The author traces the journey of the teapot and the several generations of the Jewish family that used it and transported it from Safed to Gibraltar, through London to Lisbon. Some moves were practically and economically motivated, others necessitated by disaster and emergency. The jigsaw puzzle's final piece of why the teapot survived at all is terribly sad, all the more so for having the ring of truth about it. The book is peopled with recognisable, familiar characters - always believable in their sometimes petty and less than admirable behaviour.
Food is the thread here throughout the narrative. Every chapter opens with a recipe or a household hint from the period of the chapter, recovered from the notebooks of the characters. They are charming and idiosyncratic. Knowing that an envelope sealed with egg white can never be steamed open will not change my life, and neither am I likely to underake the production of yemma, with its twelve egg yolks, but I loved reading about it. These snippets add in every sense a taxture and flavour to this family saga that is always richly absorbing and moving.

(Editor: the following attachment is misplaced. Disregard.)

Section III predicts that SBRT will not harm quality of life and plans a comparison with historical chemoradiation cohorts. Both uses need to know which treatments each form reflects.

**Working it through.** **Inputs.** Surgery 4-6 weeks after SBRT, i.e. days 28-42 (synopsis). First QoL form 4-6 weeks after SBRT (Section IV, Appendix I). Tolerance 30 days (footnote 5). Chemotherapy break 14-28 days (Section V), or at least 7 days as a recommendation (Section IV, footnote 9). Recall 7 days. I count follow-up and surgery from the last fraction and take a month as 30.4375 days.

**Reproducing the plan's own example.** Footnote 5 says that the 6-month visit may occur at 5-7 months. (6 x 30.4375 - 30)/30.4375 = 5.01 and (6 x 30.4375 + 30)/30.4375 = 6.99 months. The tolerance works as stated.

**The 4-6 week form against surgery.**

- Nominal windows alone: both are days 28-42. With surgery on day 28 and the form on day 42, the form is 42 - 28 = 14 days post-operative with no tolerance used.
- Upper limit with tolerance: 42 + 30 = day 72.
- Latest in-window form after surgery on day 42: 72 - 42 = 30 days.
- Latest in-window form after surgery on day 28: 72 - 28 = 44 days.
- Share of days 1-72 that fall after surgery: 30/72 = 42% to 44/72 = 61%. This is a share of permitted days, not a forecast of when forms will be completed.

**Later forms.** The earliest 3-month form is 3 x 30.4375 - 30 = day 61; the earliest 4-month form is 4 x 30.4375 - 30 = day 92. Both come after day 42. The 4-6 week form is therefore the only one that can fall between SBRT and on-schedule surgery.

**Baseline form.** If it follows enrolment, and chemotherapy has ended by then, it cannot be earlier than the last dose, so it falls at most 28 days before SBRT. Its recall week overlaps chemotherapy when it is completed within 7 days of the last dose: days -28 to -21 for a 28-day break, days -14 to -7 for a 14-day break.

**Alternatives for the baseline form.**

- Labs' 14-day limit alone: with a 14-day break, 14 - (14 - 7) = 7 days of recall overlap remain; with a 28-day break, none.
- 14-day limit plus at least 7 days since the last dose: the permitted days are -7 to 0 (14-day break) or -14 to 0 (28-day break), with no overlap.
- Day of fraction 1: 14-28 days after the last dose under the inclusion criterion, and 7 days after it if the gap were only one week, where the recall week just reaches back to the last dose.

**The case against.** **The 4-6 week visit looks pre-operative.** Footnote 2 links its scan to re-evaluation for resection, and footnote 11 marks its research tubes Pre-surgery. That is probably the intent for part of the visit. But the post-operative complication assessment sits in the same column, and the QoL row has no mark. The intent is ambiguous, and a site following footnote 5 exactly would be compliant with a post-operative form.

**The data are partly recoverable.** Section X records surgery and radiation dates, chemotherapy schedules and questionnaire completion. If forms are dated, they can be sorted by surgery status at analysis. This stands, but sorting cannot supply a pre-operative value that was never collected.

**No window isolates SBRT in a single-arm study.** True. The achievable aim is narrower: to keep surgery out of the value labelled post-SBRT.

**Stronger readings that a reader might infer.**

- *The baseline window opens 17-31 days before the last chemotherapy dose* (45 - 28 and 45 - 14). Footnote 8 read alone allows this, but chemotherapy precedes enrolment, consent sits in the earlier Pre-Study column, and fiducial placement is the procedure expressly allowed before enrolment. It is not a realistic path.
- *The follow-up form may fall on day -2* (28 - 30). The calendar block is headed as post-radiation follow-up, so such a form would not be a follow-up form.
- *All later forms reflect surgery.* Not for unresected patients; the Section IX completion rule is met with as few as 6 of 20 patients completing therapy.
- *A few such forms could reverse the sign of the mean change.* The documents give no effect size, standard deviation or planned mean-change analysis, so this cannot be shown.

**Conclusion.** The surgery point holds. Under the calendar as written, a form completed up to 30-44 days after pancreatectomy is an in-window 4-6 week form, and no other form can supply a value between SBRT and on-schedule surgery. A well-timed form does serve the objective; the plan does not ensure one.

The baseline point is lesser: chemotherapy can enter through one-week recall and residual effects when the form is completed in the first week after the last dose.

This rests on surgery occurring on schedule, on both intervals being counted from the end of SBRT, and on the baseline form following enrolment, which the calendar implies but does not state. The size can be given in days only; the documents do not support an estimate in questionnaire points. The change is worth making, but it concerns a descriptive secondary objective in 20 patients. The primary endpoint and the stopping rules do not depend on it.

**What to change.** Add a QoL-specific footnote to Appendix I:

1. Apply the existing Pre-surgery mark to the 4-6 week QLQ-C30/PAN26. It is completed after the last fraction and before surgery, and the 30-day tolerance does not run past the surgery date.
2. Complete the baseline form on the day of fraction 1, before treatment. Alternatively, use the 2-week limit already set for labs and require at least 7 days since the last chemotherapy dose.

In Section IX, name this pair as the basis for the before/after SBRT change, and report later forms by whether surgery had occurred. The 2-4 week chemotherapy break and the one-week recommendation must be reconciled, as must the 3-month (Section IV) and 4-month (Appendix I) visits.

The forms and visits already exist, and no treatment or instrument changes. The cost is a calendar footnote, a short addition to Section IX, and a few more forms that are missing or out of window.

From Jewish Life, Summer 2007.
The novel is inspired by a true story: Judy Jackson's own exotic family history, carefully logged in their account ledgers, notebooks and handwritten recipe books. The peripatetic Levys - sardine and olive oil merchants - take the reader from Morocco to Safed to Gibraltar, London to Lisbon and back again.
The Camel Trail is a cross between Jane Austen and Mrs Beeton, with a touch of Agatha Christie thrown in. Judy Jackson sustains interest throughout: the reader is keen to find out what happens next. She gives interesting snapshots of English 19th century social history and is best when describing the minutiae of what the characters wore, how they entertained, and, above all, what they ate.
From The Sephardi Bulletin, August 2007.